Tuesday, March 29, 2016, 2:00pm EDT / 11:00am PDT
- Tere Romo, Program Officer, Arts & Culture Program, San Francisco Foundation
- Shelley Trott, Director, Arts Strategy & Ventures, Kenneth Rainin Foundation
Session 3 of the 2016 Web Conference Series
A recording of this presentation is available here.
What does capitalization look like for small and mid-size organizations? While current national approaches to nonprofit capitalization have tended to focus on larger institutions, funders in the San Francisco Bay Area have come together to build the sustainability of these vital sectors of the arts ecosystem. This session, originally presented at the 2015 GIA annual conference, will present the process undertaken by program officers from a family, corporate, and community foundations as well as a city arts commission towards a unified and complementary approach to capitalization. Learn about the benefits and challenges of the consortium's still evolving collective process.
Tere Romo is the program officer for arts and culture at the San Francisco Foundation. Prior to this, she was the arts project coordinator at the UCLA Chicano Studies Research Center (CSRC). She has also served as the arts director at the Mexican Fine Arts Center Museum in Chicago and resident curator at The Mexican Museum in San Francisco. Romo was the program manager for the Organizational Support Program at the California Arts Council (CAC), where she developed their Traditional Arts Program and participated in the development of the Multi-Cultural Arts Programs. An art historian, she has published essays on Chicana/o art and is the author of the artist monograph, Malaquias Montoya (2011). She was lead curator for “Art Along the Hyphen: the Mexican-American Generation,” an exhibition within the Getty Foundation’s “Pacific Standard Time: Art in LA 1945-1980.”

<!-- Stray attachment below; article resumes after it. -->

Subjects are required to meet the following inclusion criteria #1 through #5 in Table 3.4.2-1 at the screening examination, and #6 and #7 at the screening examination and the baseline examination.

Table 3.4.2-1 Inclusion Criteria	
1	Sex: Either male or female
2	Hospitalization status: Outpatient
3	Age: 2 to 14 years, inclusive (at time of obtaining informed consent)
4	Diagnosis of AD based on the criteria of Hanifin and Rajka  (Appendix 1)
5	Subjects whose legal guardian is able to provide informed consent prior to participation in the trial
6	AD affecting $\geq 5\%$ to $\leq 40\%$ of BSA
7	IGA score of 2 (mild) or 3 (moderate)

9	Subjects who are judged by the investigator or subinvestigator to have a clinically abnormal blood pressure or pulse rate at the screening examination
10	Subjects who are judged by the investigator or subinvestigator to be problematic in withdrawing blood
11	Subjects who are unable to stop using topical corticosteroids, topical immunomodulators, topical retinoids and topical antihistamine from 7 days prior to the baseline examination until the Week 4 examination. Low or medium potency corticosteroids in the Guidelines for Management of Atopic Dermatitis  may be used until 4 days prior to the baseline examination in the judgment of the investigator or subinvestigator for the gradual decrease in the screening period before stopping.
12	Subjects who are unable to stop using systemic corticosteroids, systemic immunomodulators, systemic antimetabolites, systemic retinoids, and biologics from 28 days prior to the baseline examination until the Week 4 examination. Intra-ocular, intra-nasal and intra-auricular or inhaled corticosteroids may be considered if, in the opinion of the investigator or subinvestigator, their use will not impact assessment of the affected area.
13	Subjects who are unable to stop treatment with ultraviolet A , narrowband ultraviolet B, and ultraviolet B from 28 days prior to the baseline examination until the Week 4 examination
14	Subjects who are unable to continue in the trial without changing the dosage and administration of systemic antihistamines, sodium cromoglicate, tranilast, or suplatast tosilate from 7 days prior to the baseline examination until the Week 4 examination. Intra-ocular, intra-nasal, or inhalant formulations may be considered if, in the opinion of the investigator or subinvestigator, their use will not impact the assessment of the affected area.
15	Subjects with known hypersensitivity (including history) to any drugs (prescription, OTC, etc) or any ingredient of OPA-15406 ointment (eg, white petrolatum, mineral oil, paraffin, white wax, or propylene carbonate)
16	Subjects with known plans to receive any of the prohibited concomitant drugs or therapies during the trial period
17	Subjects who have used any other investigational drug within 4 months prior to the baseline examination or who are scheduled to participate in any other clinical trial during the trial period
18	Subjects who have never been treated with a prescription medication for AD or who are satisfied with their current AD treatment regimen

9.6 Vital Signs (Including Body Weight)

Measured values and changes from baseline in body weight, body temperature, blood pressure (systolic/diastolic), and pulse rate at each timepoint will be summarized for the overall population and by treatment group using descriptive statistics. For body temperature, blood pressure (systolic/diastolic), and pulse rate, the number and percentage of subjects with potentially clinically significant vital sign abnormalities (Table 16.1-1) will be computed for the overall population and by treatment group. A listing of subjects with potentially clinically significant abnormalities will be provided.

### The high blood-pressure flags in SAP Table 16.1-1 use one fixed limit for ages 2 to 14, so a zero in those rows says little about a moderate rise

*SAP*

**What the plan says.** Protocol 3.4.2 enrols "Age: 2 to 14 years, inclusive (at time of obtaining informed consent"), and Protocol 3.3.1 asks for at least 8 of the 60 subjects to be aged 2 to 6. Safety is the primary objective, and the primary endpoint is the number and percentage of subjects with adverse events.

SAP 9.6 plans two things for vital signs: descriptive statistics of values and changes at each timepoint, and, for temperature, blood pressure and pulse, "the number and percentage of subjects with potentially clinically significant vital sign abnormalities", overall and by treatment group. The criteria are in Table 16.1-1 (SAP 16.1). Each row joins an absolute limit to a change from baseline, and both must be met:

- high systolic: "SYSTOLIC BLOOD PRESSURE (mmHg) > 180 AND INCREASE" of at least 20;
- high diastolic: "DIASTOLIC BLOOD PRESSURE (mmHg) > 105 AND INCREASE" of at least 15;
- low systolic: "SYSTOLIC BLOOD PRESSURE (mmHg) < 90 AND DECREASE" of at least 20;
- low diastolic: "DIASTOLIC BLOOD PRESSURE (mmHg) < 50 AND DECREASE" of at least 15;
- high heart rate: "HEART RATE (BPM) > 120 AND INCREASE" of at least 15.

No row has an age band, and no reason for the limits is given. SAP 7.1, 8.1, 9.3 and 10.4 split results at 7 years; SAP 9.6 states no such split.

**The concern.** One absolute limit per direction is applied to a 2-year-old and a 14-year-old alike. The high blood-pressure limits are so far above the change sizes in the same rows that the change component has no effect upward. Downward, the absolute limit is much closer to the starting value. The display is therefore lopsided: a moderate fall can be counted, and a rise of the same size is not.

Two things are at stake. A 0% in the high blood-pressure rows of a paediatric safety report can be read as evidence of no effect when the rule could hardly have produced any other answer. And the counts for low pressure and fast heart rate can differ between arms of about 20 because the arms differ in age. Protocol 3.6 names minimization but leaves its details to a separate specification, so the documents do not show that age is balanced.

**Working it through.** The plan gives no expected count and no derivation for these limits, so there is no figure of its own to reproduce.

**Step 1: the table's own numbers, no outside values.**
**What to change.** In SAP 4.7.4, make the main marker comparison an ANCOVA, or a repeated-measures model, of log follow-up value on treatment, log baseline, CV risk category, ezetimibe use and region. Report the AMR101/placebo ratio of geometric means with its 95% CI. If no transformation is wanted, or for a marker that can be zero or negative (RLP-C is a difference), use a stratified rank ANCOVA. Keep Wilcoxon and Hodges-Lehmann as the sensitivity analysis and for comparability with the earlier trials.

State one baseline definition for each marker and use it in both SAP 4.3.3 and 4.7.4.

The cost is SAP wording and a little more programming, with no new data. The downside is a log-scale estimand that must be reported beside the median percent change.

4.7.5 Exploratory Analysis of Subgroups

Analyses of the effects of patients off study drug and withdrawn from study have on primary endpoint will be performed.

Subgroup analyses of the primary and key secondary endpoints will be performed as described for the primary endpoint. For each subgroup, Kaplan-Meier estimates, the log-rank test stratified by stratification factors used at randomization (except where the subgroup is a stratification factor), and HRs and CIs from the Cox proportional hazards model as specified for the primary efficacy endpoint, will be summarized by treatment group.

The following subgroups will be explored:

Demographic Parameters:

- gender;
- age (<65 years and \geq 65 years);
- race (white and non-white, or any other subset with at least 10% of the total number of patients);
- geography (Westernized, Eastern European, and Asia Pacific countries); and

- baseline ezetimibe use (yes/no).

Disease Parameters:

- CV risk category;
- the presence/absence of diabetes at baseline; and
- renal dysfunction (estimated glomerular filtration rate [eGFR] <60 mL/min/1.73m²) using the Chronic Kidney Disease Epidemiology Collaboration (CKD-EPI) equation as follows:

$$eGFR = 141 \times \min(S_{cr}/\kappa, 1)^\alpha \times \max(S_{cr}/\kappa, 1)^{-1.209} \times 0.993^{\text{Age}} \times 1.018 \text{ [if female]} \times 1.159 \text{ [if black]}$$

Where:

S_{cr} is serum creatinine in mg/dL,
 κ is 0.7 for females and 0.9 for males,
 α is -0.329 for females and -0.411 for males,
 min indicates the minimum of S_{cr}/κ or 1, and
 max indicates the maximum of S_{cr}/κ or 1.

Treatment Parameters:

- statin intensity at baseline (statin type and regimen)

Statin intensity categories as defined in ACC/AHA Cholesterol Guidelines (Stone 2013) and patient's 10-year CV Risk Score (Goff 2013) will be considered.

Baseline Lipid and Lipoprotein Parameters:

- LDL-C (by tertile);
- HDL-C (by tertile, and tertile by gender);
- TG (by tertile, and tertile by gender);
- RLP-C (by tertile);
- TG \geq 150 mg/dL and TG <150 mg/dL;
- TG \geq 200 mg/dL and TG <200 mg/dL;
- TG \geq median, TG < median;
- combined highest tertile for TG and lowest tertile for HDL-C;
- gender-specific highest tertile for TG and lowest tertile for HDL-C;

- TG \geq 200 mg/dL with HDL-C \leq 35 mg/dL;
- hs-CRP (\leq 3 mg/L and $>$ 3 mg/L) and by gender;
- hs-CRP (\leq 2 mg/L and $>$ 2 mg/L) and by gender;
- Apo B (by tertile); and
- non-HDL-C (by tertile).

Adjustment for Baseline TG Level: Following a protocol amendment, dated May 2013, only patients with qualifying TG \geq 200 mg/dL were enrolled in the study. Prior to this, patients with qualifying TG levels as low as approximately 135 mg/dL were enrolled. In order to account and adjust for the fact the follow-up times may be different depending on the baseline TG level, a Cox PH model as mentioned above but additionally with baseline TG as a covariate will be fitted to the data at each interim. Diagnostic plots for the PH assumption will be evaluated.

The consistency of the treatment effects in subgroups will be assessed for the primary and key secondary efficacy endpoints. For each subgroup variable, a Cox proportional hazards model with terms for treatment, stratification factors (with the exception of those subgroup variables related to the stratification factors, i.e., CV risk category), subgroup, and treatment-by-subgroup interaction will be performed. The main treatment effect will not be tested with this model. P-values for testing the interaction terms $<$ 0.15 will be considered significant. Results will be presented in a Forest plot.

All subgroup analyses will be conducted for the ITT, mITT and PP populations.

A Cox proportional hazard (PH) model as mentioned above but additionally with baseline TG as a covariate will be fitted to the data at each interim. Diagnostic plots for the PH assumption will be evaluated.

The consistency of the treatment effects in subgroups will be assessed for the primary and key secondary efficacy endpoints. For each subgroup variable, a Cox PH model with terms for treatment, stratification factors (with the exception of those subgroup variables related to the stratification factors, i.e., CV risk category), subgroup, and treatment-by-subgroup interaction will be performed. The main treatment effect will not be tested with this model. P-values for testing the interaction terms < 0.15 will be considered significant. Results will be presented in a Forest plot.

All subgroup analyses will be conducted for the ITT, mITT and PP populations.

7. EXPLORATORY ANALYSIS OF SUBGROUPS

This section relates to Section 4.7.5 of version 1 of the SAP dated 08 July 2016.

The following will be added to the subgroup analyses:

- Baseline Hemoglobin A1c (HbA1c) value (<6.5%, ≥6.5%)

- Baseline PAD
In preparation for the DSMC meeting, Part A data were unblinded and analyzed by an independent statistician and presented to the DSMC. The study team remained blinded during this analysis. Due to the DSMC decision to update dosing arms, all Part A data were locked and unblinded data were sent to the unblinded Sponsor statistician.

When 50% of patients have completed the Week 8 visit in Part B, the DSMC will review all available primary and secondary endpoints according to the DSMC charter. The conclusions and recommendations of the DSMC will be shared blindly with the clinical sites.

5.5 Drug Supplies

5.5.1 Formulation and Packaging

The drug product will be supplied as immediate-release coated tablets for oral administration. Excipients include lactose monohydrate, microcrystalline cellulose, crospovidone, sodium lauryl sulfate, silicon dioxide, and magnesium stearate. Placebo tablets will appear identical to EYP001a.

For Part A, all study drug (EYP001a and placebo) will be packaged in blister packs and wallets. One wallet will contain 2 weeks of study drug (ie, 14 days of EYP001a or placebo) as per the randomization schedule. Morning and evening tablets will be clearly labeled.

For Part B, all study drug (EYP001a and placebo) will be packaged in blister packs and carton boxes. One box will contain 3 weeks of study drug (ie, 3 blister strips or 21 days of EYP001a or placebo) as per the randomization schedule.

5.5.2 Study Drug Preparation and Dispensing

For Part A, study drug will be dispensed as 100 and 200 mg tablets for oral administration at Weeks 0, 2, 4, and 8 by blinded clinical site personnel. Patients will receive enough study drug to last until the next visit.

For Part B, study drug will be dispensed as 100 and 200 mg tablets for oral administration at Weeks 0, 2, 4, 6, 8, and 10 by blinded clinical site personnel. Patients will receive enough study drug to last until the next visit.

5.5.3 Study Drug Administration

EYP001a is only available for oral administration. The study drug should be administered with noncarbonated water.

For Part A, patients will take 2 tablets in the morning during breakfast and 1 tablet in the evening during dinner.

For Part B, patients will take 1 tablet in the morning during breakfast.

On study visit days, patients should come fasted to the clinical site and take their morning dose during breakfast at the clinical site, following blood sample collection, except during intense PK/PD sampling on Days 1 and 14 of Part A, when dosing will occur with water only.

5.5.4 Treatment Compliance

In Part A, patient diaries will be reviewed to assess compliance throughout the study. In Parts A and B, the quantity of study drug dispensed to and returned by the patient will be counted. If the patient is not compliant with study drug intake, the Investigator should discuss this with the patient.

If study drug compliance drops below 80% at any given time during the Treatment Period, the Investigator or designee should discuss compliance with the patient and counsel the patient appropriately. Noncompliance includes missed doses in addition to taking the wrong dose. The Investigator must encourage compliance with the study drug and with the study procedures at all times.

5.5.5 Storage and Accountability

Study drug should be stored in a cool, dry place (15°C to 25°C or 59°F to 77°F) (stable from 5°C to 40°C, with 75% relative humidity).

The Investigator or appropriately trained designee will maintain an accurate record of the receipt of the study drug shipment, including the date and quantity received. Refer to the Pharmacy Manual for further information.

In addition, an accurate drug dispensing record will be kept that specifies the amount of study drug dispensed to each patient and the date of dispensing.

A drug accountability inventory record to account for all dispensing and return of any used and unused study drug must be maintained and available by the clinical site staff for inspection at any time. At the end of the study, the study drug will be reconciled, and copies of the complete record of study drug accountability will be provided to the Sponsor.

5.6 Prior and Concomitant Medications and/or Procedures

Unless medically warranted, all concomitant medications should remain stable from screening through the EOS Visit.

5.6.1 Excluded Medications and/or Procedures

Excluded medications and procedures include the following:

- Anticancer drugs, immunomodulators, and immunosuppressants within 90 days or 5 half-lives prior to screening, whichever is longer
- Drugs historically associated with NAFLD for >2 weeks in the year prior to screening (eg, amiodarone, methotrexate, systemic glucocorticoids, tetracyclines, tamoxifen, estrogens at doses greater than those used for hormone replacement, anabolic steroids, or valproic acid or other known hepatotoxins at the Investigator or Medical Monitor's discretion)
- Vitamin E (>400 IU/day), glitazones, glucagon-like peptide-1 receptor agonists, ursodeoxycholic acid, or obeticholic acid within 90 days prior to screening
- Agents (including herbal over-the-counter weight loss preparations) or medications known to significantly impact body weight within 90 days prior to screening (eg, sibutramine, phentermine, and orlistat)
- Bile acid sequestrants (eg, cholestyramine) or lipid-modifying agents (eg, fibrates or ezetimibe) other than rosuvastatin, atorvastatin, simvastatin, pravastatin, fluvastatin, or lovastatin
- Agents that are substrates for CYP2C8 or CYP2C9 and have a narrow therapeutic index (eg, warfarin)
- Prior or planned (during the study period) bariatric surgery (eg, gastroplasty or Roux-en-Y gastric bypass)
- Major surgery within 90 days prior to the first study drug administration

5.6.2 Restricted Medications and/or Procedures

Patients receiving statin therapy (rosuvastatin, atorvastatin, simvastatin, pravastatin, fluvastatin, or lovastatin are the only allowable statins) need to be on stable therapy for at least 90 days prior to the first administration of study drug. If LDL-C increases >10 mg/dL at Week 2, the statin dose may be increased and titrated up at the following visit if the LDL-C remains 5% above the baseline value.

Shelley Trott is the director of arts strategy and ventures for the Kenneth Rainin Foundation. She leads the foundation’s strategic direction for the arts, supporting experimental and multidisciplinary performances, and creating programs to strengthen the capacity of arts organizations, foster a dynamic learning environment and assist with critical organizational transitions. Shelley was instrumental in establishing the Community Arts Stabilization Trust (CAST), an inventive nonprofit model that secures permanent affordable space for arts and culture organizations to facilitate equitable urban transformation. Shelley regularly speaks about innovative foundation responses that address equity and place-based approaches to improving communities. In 2014, she was awarded the Council on Foundation’s Robert Scrivner Award for Creative Grantmaking for her work with CAST.